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Wednesday, March 28, 2012

Hemstitching and the Wing Needle

I've just learned to hemstitch this past week, and I couldn't be more excited. I first learned of hemstitching while trying to repair a vintage sewing machine: an Elna Supermatic that I picked up at a local consignment store for thirty-five dollars.

I had purchased a set of special stitch cams for it from a seller on eBay, and was trying out the number 101 cam, also known as the Turkish Hemstitch (you'll see an example at the end). All I got was a pile of messy stitches, since the machine was out of adjustment. I was able to make the necessary adjustments with a little help from my friends at the Yahoo! group, elnaheirloomsewing (thanks again Jim). When I saw the resulting stitch, I had no idea what such a stitch would ever have been used for.

Still not really fully understanding what hemstitching was for, I put it out of my mind for a while. However, after hearing the term in several other places, and since I absolutely have to know how things "work," I finally did some research. I did a Google search for images of hemstitching, and after a few pages of photos, I knew I had to learn to do it.

If you have never heard of hemstitching (as was the case for me), it sounds like a utilitarian term for garment making. However, it is a decorative embellishment that employs a wing needle, and certain stitch patterns to create a sort of lacy or eyelet effect. It certainly can (and is) used in garment making as an embellishment, but it can also be used to embellish any number of other sewing projects. There is very simple hemstitch on my store-bought pillow cases, for example. See those little holes in the fabric? That's hemstitching.

So what do you need to get started?

You need a wing needle. I bought two--in two different sizes.

The larger needle is on the right (in both photos). The large fins of the wing needle spread the fibers apart as the material is pierced.

You also need the capability to do decorative stitches (or utility stitches) in which the wing needle will return to the same spot more than once. The more often the wing needle enters a hole that it's already made, the more defined that hole becomes.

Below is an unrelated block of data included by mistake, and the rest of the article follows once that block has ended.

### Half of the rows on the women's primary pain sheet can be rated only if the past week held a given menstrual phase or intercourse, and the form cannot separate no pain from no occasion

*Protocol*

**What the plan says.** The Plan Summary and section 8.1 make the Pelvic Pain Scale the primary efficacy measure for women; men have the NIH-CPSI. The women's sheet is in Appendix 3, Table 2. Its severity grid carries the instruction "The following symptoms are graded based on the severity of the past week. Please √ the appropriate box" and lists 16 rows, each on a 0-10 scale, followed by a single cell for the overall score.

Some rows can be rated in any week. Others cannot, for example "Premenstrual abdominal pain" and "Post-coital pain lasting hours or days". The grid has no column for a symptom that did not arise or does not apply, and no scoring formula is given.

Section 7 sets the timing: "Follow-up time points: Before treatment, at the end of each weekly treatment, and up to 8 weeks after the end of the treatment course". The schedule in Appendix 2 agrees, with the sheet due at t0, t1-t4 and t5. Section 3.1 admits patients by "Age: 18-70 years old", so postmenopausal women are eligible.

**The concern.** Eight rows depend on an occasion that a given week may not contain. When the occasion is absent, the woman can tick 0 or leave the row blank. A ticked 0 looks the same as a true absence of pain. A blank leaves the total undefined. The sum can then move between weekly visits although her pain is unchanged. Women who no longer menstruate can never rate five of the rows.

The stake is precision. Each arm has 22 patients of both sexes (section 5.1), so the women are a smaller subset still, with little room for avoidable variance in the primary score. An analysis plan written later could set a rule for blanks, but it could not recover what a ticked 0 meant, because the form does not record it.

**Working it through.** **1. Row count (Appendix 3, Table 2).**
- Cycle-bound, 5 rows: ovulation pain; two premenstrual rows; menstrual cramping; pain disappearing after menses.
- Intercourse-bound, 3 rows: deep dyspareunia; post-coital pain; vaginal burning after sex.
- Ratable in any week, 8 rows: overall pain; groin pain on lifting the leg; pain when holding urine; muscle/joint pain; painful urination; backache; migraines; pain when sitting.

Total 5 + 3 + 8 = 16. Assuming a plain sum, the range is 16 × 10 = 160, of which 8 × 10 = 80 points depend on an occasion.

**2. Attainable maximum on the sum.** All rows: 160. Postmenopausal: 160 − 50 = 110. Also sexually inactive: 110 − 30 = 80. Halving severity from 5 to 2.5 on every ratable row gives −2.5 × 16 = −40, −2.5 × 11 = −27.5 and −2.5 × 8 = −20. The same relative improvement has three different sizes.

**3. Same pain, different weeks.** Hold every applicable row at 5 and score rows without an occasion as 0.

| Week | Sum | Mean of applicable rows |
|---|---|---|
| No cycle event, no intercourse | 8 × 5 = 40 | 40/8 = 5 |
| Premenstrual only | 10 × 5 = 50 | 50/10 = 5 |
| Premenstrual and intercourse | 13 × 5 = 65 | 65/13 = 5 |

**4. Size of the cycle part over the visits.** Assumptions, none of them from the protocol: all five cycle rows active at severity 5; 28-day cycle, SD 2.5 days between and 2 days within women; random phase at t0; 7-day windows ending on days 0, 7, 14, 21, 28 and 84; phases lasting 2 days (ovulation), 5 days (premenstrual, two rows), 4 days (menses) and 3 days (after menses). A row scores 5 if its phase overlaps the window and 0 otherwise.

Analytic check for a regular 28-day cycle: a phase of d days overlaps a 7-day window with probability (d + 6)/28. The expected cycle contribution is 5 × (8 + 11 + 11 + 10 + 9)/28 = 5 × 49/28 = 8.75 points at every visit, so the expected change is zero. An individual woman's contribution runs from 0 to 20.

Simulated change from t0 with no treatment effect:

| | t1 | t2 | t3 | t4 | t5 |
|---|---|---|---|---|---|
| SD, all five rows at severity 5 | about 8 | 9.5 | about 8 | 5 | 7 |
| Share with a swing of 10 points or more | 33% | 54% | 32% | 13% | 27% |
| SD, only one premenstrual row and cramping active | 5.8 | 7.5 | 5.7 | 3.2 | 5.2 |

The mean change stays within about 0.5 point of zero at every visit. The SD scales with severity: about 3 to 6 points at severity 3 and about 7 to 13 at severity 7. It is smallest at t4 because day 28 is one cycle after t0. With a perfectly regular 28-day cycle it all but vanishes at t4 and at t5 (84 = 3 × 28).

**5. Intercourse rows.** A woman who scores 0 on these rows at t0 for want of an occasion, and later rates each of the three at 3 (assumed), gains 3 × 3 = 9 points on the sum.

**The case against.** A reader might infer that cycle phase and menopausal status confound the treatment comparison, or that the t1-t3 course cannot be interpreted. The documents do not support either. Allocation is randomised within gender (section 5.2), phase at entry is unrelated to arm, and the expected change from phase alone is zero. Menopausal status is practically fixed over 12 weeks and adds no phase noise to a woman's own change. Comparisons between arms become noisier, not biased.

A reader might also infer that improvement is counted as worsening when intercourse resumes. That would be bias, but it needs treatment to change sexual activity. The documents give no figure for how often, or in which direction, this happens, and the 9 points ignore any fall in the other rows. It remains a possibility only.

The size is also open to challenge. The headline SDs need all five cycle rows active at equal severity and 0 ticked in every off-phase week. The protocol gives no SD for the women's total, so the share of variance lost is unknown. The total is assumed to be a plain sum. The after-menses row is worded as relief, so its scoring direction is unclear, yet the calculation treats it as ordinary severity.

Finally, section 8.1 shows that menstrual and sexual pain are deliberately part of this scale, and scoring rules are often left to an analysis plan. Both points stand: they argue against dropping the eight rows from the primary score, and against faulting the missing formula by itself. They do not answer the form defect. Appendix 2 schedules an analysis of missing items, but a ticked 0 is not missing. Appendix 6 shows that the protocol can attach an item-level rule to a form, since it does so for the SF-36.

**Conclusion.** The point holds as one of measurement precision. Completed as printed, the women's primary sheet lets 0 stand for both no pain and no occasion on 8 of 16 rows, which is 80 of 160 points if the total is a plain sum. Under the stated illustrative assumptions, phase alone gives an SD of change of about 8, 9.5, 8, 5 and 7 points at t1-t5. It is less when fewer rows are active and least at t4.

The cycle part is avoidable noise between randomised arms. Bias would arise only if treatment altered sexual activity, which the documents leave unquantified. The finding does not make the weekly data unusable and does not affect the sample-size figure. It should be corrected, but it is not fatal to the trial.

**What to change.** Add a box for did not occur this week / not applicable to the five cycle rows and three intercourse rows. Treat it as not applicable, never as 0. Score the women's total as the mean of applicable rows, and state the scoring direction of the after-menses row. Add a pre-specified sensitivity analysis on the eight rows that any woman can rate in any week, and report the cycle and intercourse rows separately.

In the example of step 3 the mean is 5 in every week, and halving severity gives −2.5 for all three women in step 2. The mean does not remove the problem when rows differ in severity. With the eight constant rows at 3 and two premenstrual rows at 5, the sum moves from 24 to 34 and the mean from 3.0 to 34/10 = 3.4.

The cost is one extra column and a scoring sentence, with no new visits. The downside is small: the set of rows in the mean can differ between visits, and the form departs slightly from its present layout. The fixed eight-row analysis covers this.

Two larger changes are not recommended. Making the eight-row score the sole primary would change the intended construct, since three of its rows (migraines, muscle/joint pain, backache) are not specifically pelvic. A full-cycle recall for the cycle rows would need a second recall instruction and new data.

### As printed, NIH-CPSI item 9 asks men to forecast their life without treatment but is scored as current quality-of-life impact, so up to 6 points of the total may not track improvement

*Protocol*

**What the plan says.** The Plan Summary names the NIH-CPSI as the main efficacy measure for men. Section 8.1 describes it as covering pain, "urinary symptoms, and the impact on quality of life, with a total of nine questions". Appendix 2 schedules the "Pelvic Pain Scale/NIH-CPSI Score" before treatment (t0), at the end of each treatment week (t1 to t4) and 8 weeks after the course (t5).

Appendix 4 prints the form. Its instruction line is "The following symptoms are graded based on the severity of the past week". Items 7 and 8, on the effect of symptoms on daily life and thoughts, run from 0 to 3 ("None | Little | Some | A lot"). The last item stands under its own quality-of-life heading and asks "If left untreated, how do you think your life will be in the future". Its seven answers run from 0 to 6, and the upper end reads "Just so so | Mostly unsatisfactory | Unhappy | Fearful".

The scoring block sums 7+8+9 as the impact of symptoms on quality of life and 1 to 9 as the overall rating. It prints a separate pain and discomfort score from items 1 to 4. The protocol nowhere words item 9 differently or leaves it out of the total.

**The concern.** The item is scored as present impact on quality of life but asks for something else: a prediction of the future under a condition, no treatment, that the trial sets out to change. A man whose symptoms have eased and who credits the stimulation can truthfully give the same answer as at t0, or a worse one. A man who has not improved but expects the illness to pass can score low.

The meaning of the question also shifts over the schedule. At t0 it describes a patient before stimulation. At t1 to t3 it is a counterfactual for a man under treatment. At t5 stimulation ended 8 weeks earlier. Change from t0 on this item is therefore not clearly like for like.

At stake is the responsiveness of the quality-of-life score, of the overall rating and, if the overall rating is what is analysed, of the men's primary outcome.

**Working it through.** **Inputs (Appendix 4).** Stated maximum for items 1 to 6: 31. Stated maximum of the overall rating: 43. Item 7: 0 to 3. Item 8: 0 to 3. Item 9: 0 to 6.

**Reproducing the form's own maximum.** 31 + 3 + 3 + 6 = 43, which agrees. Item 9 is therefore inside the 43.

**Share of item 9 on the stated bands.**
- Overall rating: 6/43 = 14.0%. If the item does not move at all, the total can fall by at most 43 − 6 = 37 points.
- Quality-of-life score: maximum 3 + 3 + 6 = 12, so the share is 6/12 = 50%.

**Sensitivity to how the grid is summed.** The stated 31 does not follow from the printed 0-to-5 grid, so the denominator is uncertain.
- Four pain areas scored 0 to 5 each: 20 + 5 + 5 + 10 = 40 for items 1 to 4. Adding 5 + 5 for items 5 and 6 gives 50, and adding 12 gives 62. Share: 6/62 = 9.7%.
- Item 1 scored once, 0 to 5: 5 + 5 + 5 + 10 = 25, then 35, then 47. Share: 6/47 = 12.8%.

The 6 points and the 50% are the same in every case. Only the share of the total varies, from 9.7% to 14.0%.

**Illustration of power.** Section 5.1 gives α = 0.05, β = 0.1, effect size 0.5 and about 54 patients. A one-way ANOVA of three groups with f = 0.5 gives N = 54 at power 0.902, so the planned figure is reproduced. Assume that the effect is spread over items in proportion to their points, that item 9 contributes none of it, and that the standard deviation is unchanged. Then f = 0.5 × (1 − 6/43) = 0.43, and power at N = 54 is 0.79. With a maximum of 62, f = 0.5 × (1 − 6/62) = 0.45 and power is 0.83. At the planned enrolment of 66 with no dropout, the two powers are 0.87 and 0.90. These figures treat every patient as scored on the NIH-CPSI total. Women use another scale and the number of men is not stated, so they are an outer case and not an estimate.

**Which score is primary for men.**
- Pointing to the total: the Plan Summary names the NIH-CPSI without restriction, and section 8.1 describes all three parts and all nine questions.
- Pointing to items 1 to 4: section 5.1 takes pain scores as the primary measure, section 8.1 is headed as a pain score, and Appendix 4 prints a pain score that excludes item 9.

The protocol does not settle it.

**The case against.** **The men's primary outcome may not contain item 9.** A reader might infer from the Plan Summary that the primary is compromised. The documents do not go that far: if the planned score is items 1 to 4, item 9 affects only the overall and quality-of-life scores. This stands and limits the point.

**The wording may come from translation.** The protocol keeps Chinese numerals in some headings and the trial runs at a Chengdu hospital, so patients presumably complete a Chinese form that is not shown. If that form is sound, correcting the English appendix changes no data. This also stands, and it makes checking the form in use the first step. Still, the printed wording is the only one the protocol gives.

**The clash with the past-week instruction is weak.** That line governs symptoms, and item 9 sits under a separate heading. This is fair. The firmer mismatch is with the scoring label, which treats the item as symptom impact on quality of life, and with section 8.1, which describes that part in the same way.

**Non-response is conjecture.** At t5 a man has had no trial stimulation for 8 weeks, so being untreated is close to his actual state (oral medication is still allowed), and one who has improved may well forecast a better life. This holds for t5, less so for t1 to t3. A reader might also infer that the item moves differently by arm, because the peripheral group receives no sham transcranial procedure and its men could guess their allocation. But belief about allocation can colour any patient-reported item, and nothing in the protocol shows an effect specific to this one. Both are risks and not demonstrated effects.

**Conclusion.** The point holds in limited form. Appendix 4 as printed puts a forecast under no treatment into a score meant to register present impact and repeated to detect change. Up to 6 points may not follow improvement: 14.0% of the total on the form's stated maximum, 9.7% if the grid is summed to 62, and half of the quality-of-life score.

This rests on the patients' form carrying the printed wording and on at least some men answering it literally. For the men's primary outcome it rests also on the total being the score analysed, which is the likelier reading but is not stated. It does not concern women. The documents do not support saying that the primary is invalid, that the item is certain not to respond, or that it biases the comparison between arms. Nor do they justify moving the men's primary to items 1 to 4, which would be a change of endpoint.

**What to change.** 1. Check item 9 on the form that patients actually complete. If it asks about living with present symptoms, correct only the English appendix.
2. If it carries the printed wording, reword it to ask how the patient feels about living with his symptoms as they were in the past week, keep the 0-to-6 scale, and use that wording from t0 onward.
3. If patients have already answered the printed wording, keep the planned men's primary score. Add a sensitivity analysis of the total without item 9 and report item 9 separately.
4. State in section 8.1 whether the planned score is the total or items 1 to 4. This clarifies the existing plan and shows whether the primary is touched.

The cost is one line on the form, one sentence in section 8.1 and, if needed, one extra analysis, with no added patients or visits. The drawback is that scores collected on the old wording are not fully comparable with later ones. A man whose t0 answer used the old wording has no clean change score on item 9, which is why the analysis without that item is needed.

Here's what I have available on one of my machines.

Only some of these stitches have hemstitch potential: 04, 09, 12, 13, 14, 19, 20, 21, 23. 04 is the stretch stitch. Good for reinforcing seams in high strain areas of a garment (like the seat of your pants), and seaming stretchy fabrics (esp. knits), it produces a hemstitch like the one on the pillow case above. You may need to observe the way your machine performs each stitch in order to asses which stitches will work best for hemstitching. Or, you could just put the wing needle in and use the good, old fashioned, trial and error method.

Next come the materials. You need a natural fiber material, like cotton or linen, thread, and a lightweight, easy to tear stabilizer. I used Gutermann polyester embroidery thread--I like the added sheen for decorative stitching. I also like to use gift wrap tissue paper for stabilizer, among other things. It gives just enough support for this purpose, it's lint free, and it tears away easily.

I had some leftover polka dot gift wrap tissue already sitting out, which was fine for my practice session, but I recommend plain white. That way, if you do have any leftover bits under any of your stitches, you won't see it through your fabric (esp. an issue with lighter colored fabrics).

For best results, pre-wash your chosen fabric, spray starch, and press.

Now that you have your materials gathered, let's get started. Install the wing needle in the needle clamp of your machine the same way you would any other needle. Choose the stitch you want to sample, but don't thread your needle yet.

Because the wing needle is so much wider than other needles, you'll need to slowly proceed through the stitch pattern to make sure the wing need doesn't strike or graze the needle plate. In the picture on the left, you can see that the right edge of the wing needle comes very close to the right side of the needle plate opening, but it doesn't actually touch. If the edge of your wing needle does touch either edge of the opening, lower the stitch width and test again.

Once you've established a "safe" width for the stitch, you can thread your needle, and attach the presser foot. I chose to use the satin stitch foot, which came with my machine.

The underside has a groove to discourage raised areas of stitching from catching on the underside of the foot.

The fabric and stitches do become a bit raised in hemstitching, and if the material were to catch on the bottom of the foot, the stitch length, and therefore the pattern, would be uneven.

Okay--so you've done all the prep work. Let's get stitching. Place your material under the presser foot, and away we go!

If your material is on the thin side, and/or getting pushed down into the needle plate, put your lightweight stabilizer under the material. I used two layers of 205 thread count, 100% cotton muslin, and didn't need to use stabilizer. Here are some samples. By the way, stitching at a slow/medium speed will yield better results than a fast stitching speed.

Stitch 21 (on the far right), didn't work as well as the others on a double layer of material. It's still pretty, but it looks better on a single layer, using the stabilizer. Experiment. Play. Find out which of your machine stitches work best, on what materials, and under what circumstances. From left to right: stitch 12, 23, 20, 21. Below: stitches 13, 14.

You can double up two rows of stitching to make a wider pattern. Watch your machine perform the stitch pattern, and determine the best place to stop the needle.